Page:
Linked by Thom Holwerda on Thu 5th Nov 2009 23:05 UTC
Linux As we all know, Mac OS X has support for what is called 'fat binaries'. These are binaries that can carry code for for instance multiple architectures - in the case of the Mac, PowerPC and x86. Ryan Gordon was working on an implementation of fat binaries for Linux - but due to the conduct of the Linux maintainers, Gordon has halted the effort.
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dragossh
Member since:
2008-12-16

Isn't it an elegant system? Instead of relying on binaries provided by your distribution, you have to download from third parties directly (now that's a great idea, isn't it). Not only you waste more bandwidth and disk space, but you'll also depend on apps to nag you about updates or silently update themselves.


As opposed to relying on your distribution to provide the latest packages for you, which may or may not happen. Wonderful.

And please, disk space? We have 1TB HDDs today. While I prefer my OS and apps to have a small footprint, several more megabytes don't matter all that much.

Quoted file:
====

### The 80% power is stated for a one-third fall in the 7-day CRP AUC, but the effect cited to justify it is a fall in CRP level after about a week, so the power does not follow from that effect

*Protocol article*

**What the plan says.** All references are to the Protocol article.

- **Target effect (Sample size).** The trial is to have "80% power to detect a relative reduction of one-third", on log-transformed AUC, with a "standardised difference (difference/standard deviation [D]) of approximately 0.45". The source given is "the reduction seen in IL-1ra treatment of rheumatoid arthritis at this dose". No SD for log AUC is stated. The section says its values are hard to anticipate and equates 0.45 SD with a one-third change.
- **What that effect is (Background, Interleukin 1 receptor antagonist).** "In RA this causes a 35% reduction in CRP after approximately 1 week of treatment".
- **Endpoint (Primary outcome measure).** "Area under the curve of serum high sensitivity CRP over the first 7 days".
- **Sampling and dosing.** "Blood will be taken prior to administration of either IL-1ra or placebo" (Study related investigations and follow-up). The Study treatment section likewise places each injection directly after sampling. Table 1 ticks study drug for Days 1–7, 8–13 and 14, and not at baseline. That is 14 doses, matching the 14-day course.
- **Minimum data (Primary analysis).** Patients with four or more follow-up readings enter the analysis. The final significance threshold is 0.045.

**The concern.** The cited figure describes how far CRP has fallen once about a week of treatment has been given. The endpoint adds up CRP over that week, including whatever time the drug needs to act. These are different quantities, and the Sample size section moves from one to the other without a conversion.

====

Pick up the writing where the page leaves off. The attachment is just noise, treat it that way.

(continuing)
Reply Parent Score: 1

TechGeek Member since:
2006-01-14

Thats all fine and dandy when you are using 1TB hdds. But what happens when you need to put the system on a rom chip? Or pxe boot it. I dont want the extra cruft in my system.

Reply Parent Score: 2

nt_jerkface Member since:
2009-08-26

Small programs fit on small chips.

But more importantly a software distribution system that is used 99.9% of the time on x86 boxes for programs like Firefox and OO shouldn't be designed around embedded development.

Reply Parent Score: 2